Marijuana Has Always Been Known As The "Non-Addictive Drug." However,
Recent Studies Have Discovered It May Be Addictive After All; They Have
Also Found Marijuana Use Is On The Rise.

Drug use on the UW-Madison campus may be rising, according to statistics
compiled by the University Police Department.

In 1999, the university police made 66 drug-related arrests. By 2000, that
number had risen to 97.

In 2001, however, 126 cases involving narcotics were documented. Of those,
84 involved possession of marijuana, three involved sales of marijuana and
five involved possession of marijuana with intent to deliver, said
detective Bruce Carroll of the UWPD.

Many UW students claim marijuana is the most popular drug on campus because
it is not addictive, in comparison to cigarettes, alcohol and other drugs.

"I smoke [marijuana] because it calms me down," a female UW junior said.
"Plus, it's not like cigarettes where you crave one all the time. It'd be
easy to stop smoking pot."

A male sophomore agreed.

"There is no risk of physical addiction to this drug at all," he said.

However, new scientific evidence is showing this may not be true.

Scientists have learned that marijuana may be addictive -- at least for
some people. The New York Times reported Jan. 29 that studies have shown 10
to 14 percent of the population can become strongly dependent on the drug,
and addiction rates among teenagers are rising in large cities such as New
York and San Francisco.

Last year, Dr. Alan J. Budney, associate professor at the University of
Vermont and director of its Treatment Research Center, conducted a study to
determine whether heavy marijuana smokers suffered withdrawal when trying
to quit.

Budney discovered when people stopped using the drug they experienced
symptoms such as cravings, decreased appetite, sleep difficulty, weight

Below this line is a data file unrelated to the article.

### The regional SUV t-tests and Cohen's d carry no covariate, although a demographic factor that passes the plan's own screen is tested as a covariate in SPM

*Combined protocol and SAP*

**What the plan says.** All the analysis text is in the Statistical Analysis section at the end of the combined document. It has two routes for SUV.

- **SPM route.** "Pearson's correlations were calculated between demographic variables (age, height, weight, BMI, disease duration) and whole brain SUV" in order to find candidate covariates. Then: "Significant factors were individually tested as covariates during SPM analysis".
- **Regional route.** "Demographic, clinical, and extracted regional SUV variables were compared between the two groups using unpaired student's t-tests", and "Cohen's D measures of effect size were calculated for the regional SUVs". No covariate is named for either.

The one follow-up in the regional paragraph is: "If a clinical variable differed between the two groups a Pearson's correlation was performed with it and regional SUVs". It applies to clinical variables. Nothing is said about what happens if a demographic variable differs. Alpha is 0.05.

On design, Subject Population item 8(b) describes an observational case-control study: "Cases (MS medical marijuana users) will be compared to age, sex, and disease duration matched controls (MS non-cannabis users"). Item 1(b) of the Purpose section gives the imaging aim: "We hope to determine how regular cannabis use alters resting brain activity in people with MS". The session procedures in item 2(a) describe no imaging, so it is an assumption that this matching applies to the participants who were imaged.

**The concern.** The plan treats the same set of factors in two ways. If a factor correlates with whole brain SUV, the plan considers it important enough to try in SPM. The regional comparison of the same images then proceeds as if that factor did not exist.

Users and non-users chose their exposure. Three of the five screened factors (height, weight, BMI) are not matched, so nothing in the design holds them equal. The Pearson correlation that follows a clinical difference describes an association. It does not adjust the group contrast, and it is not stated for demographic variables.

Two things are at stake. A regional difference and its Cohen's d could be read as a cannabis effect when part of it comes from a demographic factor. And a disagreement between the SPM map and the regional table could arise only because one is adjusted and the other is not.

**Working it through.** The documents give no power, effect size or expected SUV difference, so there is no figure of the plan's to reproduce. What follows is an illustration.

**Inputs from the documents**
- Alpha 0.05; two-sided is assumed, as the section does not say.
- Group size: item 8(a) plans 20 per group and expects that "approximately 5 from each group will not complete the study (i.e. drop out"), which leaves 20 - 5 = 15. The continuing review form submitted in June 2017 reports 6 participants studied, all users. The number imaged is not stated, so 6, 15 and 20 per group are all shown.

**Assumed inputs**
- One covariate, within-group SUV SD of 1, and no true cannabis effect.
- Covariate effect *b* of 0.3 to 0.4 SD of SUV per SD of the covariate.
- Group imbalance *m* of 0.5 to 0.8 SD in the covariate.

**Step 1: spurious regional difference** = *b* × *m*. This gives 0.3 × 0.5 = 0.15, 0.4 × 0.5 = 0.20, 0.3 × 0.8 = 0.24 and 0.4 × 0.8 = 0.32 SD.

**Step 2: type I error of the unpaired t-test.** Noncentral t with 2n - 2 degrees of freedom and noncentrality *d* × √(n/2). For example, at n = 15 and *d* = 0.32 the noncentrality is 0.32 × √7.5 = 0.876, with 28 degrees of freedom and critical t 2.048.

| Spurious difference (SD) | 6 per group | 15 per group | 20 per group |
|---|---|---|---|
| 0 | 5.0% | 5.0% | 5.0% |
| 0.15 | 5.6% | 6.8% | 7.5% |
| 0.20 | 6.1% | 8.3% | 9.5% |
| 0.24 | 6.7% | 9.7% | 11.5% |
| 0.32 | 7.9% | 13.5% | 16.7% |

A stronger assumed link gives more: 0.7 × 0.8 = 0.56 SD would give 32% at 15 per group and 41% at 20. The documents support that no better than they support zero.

loss, aggression, anger, irritability, restlessness and strange dreams.

A male UW senior admitted to some difficulty when he tried to stop using

"I play [sports] for the school," he said, "and we have drug tests, so I
used to smoke off-season and then quit when we had to start training. But
this year, I couldn't quit. Sometimes I just can't sleep unless I smoke up."

A female UW graduate student said she agreed.

"I have to smoke up because it slows me down and helps me study. My grades
would seriously drop if I didn't [use marijuana] to help me focus."

Until recently, no experimentation had been done on animals to determine
the effects of marijuana -- in particular, the primary ingredient, delta-9
tetrahydrocannabinol, also known as THC.

Last year, however, scientists at the National Institute on Drug Abuse
found monkeys would voluntarily give themselves THC in amounts similar to
those inhaled by people who smoke marijuana. Self-administration of drugs
by animals is perceived to be a trademark of addictive substances.

The Core Survey, a report conducted to poll the social habits of college
students, reported 33.6 percent of college students admitted to using
marijuana in the last year and 20 percent admitted to using it in the past
month. With such a large percentage of students using the drug, it is
possible some are addicted.

One UW-Madison sophomore said he realized he had a problem with addiction
last year.

"It's weird," he said. "Everyone always says that this stuff isn't
addictive, and I believed it. But when I tried to stop smoking pot, it was
really hard.
I don't think people realize that. A lot of people out there
are smoking away, thinking they can stop any time, but it's just not that

University Counseling offers many sources of help for those who feel they
might have a problem with addiction. A support network for friends and
family of addicts, called Mar-Anon, which is loosely based on the
Alcoholics Anonymous 12-step program, offers Internet resources. Those
interested can subscribe to the service at
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MAP posted-by: Beth

Newshawk: G F Storck
Pubdate: Fri, 15 Feb 2002
Source: Badger Herald (WI)
Copyright: 2002 Badger Herald
Author: Taniquelle Thurner, Campus Reporter